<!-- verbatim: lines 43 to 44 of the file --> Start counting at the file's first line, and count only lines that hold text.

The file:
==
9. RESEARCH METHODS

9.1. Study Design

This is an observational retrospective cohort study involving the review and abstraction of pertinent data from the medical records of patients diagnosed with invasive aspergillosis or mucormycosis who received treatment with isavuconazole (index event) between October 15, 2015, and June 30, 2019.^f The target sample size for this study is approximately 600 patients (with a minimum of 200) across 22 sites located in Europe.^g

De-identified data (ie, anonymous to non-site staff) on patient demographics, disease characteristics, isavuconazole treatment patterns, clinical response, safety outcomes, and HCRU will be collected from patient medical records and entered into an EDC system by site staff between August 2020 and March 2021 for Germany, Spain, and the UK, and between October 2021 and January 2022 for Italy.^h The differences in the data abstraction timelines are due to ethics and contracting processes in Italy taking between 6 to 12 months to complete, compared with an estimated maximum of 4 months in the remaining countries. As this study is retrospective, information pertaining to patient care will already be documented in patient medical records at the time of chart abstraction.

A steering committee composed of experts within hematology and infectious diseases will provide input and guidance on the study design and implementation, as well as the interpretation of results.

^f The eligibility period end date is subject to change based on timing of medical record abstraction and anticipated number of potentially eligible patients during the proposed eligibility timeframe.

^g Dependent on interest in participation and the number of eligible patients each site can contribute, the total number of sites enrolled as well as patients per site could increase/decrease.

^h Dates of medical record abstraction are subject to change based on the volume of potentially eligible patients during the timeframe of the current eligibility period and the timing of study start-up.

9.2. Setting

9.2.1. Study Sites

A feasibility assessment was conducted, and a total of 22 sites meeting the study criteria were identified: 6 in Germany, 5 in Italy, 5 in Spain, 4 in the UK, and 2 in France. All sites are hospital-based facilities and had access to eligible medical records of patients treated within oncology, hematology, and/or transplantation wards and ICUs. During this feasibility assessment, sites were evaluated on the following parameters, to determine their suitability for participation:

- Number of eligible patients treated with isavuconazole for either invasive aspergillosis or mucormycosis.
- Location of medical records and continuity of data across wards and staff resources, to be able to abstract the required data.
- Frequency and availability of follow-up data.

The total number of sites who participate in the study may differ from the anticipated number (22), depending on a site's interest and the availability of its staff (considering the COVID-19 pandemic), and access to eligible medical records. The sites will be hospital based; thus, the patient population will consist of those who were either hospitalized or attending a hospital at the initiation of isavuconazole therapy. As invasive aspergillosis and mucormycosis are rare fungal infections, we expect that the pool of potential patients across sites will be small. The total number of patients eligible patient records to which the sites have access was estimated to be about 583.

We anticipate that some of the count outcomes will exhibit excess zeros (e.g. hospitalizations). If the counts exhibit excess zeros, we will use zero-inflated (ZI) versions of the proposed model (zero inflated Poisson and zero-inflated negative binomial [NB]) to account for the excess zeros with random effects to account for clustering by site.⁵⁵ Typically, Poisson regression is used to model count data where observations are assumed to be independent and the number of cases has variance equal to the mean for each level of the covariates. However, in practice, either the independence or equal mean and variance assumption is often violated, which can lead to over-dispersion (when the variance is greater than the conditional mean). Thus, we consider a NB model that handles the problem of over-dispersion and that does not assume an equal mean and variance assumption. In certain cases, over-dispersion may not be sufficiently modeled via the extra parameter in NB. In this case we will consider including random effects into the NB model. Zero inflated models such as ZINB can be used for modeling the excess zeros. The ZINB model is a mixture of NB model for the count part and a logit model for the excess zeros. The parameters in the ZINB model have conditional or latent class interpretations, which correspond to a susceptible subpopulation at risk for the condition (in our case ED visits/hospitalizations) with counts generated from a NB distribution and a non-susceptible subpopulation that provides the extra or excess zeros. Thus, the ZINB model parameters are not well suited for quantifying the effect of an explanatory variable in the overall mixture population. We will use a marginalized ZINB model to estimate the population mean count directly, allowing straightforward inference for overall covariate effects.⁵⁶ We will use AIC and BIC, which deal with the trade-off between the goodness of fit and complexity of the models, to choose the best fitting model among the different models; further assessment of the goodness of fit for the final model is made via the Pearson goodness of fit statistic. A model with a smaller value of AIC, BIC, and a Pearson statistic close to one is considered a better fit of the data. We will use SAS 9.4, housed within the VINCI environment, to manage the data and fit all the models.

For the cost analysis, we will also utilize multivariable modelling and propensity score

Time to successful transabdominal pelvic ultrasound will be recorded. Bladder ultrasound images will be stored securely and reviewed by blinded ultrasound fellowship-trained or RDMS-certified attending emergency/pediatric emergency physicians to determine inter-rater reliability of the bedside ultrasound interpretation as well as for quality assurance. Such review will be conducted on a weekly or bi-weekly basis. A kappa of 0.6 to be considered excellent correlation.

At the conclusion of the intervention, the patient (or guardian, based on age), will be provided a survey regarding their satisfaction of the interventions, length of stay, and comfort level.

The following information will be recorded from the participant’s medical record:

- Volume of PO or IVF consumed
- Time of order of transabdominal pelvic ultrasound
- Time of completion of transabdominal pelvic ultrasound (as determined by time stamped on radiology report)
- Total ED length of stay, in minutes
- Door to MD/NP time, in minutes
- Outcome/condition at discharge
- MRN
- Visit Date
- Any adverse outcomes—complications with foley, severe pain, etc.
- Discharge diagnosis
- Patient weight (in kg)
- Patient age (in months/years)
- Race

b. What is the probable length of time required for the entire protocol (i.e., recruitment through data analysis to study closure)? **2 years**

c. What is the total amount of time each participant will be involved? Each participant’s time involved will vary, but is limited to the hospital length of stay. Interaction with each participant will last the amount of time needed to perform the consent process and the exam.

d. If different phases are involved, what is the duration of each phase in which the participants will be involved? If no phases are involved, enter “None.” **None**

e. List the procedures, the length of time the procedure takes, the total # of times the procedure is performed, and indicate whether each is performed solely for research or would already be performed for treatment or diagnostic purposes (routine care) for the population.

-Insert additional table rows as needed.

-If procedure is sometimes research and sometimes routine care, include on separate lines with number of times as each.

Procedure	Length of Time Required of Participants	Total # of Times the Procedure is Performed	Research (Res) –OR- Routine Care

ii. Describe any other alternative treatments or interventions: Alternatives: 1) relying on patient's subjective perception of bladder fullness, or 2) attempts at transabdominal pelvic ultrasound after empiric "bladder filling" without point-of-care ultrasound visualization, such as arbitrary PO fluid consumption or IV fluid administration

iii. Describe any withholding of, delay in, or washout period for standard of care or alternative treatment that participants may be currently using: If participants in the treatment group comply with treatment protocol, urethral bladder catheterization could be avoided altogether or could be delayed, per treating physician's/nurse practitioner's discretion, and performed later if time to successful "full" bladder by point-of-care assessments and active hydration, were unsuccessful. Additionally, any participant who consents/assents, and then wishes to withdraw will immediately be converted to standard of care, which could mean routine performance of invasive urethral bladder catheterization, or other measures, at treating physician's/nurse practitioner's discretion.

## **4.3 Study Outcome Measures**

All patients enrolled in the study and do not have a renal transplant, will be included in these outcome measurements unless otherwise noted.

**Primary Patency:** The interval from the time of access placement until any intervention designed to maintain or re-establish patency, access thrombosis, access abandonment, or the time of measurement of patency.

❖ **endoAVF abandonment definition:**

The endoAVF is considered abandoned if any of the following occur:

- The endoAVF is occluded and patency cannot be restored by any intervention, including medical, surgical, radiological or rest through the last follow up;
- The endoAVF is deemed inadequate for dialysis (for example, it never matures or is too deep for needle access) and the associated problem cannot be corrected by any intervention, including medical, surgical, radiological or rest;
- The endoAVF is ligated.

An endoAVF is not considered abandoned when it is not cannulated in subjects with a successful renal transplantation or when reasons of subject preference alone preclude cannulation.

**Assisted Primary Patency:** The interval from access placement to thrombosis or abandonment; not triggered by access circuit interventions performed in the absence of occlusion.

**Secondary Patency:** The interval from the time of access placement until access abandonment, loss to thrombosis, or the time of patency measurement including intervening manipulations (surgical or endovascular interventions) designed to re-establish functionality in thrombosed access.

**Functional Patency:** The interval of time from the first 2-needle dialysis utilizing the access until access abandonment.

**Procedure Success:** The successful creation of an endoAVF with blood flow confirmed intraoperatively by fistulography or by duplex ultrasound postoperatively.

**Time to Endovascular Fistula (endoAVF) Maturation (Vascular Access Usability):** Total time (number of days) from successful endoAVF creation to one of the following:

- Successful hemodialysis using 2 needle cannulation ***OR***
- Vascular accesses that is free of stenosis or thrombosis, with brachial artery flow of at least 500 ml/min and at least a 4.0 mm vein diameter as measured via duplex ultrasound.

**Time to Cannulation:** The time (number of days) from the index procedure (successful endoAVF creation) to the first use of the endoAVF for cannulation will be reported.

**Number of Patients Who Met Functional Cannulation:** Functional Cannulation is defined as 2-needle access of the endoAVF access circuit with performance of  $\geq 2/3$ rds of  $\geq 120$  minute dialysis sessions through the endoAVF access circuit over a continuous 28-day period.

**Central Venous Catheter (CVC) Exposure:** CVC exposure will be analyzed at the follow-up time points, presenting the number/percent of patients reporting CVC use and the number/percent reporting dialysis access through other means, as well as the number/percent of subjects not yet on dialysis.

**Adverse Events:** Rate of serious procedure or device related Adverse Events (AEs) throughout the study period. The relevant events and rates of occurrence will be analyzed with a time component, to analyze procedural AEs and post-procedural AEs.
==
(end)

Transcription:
## **4.3 Study Outcome Measures**

All patients enrolled in the study and do not have a renal transplant, will be included in these outcome measurements unless otherwise noted.